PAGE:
Looking back at everything you did, what would you say made the biggest impact on financial results? If your organization, like many this year, made a shift to deliver marketing support for a broader set of activities that do not result in new leads, but still help with important goals like sales productivity, cross-sell or upsell, and customer retention, has your measurement model kept up?
Now that we’re closing in on the end of the quarter, and for many organizations the end of the fiscal year, let’s take a moment to reflect on our marketing results. Looking back at everything you did, what would you say made the biggest impact on financial results? How do you know?
Yes, this is a loaded question, and it’s getting harder to answer. For many of our clients, 2013 saw a shift away from marketers focusing exclusively on demand creation toward more balanced support for reputation, sales enablement and market intelligence objectives, along with demand creation. Many of these efforts involved account-based work such as helping sales source demand in target accounts and providing post-sale customer experience support. In 2014, this shift will accelerate, as non-demand-creation activity becomes an accepted part of marketing’s charter. Even for companies that focus mainly on demand creation, there’s change: We see a shift to maintaining marketing involvement way before and long after the lead goes to sales, based on customer preference for continued online interactions.
That’s where my loaded question comes in. If you made a shift to deliver marketing support for a broader set of activities that do not result in new leads, but still help with important goals like sales productivity, cross-sell or upsell, and customer retention, has your measurement model kept up? If you are mainly focused on measuring demand creation, are you painting the complete picture of marketing’s contributions at all stages of the buyer’s journey? Nothing kills a smart program faster than using the wrong metrics to show its impact. Sadly, we see a lot of marketers still trying to apply the wrong measures to tell the full story of their impact on results.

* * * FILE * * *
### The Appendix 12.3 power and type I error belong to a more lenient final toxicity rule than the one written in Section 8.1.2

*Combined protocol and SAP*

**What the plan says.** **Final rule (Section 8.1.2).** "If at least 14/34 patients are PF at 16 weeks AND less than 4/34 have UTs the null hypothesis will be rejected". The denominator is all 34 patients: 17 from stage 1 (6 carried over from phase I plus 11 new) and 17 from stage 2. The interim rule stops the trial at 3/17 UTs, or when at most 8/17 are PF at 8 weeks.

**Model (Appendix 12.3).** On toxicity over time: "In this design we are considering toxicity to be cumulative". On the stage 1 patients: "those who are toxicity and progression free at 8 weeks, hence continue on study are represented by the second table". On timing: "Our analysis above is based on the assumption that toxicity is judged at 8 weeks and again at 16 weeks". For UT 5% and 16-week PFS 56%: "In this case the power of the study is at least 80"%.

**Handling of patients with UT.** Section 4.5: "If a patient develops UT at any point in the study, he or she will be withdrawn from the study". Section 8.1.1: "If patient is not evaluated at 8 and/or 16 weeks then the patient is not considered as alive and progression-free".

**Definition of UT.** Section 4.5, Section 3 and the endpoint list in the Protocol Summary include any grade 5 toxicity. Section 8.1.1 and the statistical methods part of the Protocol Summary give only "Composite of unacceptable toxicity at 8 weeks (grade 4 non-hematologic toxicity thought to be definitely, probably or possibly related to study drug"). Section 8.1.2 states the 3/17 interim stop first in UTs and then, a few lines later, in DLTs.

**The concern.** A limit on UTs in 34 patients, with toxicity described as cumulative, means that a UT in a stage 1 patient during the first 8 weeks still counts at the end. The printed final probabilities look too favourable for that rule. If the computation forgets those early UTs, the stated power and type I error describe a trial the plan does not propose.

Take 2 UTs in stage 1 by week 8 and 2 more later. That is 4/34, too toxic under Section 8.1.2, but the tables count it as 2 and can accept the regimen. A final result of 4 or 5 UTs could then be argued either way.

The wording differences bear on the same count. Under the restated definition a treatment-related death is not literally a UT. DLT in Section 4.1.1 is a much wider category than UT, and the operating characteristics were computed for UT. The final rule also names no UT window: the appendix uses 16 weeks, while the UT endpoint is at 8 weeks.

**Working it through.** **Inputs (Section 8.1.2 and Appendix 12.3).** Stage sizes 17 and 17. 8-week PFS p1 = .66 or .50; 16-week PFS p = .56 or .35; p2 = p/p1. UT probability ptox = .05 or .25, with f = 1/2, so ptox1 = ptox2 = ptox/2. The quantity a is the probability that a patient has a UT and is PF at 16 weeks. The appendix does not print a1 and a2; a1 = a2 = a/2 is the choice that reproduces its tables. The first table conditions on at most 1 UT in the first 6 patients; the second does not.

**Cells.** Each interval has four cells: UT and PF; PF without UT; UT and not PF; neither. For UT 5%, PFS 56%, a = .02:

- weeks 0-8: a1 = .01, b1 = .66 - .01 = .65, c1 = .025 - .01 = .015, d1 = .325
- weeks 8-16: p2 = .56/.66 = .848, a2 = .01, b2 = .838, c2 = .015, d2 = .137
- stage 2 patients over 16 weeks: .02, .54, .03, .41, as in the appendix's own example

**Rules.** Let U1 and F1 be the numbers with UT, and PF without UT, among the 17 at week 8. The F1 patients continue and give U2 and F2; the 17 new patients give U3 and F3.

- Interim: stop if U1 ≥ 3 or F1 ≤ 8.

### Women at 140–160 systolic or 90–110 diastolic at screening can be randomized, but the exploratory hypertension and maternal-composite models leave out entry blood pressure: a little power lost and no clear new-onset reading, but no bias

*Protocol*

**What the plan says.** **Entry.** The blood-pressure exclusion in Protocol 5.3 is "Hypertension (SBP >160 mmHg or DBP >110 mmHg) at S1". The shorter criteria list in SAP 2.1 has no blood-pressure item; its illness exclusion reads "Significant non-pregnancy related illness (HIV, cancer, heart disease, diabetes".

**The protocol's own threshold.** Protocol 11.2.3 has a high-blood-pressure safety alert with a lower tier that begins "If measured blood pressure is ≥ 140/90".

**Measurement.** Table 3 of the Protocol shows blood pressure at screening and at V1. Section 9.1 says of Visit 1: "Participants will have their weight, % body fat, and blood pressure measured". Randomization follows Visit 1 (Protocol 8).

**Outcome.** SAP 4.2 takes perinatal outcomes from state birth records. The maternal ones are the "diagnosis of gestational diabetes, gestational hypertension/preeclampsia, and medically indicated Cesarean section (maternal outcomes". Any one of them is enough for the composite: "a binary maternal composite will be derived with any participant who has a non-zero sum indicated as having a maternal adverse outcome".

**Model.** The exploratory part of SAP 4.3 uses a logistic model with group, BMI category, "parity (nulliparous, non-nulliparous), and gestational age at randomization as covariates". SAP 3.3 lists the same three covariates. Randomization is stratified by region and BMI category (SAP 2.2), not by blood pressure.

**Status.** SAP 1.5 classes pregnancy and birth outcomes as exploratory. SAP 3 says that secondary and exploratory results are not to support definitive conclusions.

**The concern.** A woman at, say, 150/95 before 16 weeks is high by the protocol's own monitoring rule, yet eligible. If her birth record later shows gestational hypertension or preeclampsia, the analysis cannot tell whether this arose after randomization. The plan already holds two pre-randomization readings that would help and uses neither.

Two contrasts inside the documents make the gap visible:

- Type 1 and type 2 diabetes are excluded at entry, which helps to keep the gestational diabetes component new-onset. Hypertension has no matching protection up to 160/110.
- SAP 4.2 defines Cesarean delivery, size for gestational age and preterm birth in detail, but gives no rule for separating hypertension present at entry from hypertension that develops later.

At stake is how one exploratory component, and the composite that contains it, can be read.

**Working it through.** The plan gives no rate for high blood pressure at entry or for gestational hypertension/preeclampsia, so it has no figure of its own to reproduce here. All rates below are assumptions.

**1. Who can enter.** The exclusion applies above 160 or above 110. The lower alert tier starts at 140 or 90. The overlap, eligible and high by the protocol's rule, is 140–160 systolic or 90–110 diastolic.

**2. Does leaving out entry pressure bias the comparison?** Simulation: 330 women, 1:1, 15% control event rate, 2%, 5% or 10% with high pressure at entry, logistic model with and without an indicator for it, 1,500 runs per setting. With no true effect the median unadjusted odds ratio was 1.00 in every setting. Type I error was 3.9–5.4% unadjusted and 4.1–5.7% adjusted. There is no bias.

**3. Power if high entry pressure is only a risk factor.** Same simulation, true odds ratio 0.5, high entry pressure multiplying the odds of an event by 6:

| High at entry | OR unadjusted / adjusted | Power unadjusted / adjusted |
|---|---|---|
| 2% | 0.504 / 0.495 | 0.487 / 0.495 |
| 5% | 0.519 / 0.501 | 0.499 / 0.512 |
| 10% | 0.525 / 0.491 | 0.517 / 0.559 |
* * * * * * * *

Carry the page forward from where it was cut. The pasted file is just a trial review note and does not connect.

There are two things you can do to update marketing measurement to reflect the function’s new charter.
First, stop attempting to tie a single marketing tactic to a revenue outcome. When we know multiple activities are involved before someone buys, why do we continue to make an over-simplified link from single tactic to revenue? It just doesn’t make sense. Even worse, it causes marketers to over-simplify their understanding of what’s helping – in favor of whichever tactic is tagged to an opportunity or an intuition-based weighting system.
Second, create a more complete picture of marketing’s specific contribution to business goals. In 2014, it’s time to take a fresh look at marketing influence. This is the antidote to misleading tactic attribution. The right approach to influence reporting is not a return to the bad old days of marketing trying to take credit for anything it may have had a remote chance of touching. Marketing influence in 2014 is a data-driven analysis of what happens when a new buyer buys – or a customer stays and buys more – that provides the full picture of what investments help deliver a positive outcome. We can look at which contacts or personas consumed which marketing activities – and when they did so – to get a detailed and accurate view of the buyer’s journey across all stages. Our old friend the demand waterfall (well, the re-architected one) can anchor understanding of timing and impact on results.
Marketing measurement in 2014 must be about defining specific campaign objectives and then linking every marketing activity in the budget to them. Don’t just evaluate the success of a tactic on its own, but the success of a combination of tactics in the service of meeting a broader business goal. This is the best way to determine the real ROI of our marketing efforts. We’ll also be able to see what wasn’t well targeted or impactful, and where good old-fashioned execution was lacking. There’s more than enough accountability to go around in a solid marketing influence report.
The influence-based model of marketing measurement makes a lot more sense in a complex ecosystem of B2B interactions where lead volume is only part of the marketing story. Don’t sell yourself, or your marketing, short.